The electrode structure for fuel cell is characterized in that the apparent density of the electrode structure, that is, the value obtained by dividing the weight of the carbon support in the catalyst electrode layer by the volume of the catalyst electrode layer, is between 0.05 g/cm3 and 1.2 g/cm3. The apparent density of a conventional electrode structure for fuel cell is over 1.2 g/cm3 as mentioned earlier. The reasons for such a large apparent density may be 1 the bulk density of carbon particles employed as raw material is high, 2 the pressure of hotpressing is high so that the carbon particles are likely to be compressed and 3 the ratio of the carbon particles mixed with the ionic conductive solid polymer (especially perfluorocarbon type polymer) is high and the like. Little attention has been conventionally paid to these drawbacks so that the improvement of the performance of a fuel cell has relied on selection of the catalyst metal and of the support material.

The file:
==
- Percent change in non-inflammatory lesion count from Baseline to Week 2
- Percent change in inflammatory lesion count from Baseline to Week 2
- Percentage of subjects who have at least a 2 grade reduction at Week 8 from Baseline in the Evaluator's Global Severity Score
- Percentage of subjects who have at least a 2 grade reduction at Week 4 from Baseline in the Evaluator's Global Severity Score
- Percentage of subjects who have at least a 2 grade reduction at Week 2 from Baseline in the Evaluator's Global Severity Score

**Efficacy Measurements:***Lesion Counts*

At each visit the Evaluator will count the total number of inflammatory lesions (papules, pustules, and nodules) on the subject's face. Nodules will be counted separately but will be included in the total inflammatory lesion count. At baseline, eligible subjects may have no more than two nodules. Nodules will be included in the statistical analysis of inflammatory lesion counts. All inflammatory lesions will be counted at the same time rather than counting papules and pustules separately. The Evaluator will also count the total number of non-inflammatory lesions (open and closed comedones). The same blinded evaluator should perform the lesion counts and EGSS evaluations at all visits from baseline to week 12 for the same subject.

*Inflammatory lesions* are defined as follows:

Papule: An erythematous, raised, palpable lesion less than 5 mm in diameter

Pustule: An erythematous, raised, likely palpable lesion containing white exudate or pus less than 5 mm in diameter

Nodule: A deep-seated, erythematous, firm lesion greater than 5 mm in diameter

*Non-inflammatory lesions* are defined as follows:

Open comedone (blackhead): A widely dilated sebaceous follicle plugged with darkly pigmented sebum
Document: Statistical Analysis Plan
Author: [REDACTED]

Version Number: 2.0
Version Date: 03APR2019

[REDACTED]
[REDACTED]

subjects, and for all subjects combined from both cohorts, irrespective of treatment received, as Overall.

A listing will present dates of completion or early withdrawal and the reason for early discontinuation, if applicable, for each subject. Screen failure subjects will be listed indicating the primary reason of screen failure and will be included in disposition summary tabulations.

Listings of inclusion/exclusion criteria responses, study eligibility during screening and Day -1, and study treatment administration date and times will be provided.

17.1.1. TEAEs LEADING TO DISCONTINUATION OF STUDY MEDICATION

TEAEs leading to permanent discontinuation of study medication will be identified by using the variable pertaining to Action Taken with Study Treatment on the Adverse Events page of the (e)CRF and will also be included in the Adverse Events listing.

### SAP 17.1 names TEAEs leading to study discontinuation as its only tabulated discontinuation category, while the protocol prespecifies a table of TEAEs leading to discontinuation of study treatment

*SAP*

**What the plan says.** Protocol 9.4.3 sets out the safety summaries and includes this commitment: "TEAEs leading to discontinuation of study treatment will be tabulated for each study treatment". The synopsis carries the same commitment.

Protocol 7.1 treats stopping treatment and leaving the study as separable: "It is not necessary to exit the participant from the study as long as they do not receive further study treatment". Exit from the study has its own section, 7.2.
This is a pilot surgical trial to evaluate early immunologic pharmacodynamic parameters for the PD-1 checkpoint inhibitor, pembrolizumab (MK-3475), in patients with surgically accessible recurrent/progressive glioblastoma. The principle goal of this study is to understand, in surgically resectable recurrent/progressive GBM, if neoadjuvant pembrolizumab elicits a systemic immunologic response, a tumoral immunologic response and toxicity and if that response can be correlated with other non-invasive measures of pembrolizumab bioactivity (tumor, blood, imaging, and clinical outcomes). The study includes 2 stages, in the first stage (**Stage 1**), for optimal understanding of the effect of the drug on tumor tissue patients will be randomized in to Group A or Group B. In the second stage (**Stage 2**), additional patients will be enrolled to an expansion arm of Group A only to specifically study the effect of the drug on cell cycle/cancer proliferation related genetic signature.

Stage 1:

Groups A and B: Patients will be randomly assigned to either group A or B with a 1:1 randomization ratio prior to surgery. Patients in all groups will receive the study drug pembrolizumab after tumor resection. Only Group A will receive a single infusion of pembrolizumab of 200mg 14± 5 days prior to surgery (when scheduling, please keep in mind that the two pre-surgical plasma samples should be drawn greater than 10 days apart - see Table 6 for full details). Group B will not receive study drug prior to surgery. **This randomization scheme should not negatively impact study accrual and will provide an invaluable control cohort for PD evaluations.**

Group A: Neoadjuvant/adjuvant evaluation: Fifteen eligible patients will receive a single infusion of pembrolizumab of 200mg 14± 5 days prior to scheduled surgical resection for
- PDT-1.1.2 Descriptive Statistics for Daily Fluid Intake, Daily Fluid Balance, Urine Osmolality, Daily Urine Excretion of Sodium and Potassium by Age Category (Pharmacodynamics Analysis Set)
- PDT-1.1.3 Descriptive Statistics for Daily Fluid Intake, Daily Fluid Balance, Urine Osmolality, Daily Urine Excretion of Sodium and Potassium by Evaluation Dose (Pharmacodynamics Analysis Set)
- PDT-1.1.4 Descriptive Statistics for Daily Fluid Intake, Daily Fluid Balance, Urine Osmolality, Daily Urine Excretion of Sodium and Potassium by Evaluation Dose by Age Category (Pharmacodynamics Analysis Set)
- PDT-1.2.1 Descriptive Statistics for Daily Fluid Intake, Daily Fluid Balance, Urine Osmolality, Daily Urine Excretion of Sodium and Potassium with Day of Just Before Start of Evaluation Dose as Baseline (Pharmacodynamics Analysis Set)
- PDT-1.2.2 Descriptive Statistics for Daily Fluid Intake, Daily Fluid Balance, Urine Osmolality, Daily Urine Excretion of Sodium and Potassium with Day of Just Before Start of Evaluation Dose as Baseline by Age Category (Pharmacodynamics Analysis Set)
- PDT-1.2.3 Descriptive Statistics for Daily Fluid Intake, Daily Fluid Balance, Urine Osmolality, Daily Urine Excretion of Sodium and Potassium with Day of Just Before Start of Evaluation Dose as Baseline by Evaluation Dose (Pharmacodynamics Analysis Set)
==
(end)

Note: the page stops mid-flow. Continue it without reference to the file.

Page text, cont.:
As mentioned, the material itself constituting the electrodes of the fuel cell of the present invention may be the same as the conventional ones. The sufficient cavities in the catalyst electrode layer can be secured even when 10 to 60% of the ion exchange resin with respect to the carbon support is added by appropriately solecting the properties of the above material or controlling the mixing ratio thereof to maintain the apparent density of the carbon support in the catalyst electrode layer in a relatively small range for elevating the porosity of the catalyst electrode layer. Thereby, the gas diffusion of the reactant and the reaction product in the catalyst electrode layer is secured even if the catalyst layer is made thicker so that the thickness of the catalyst electrode layer can be arbitrarily determined depending on its use without considering the gas diffusion, and the utilization rate of the catalyst can be raised.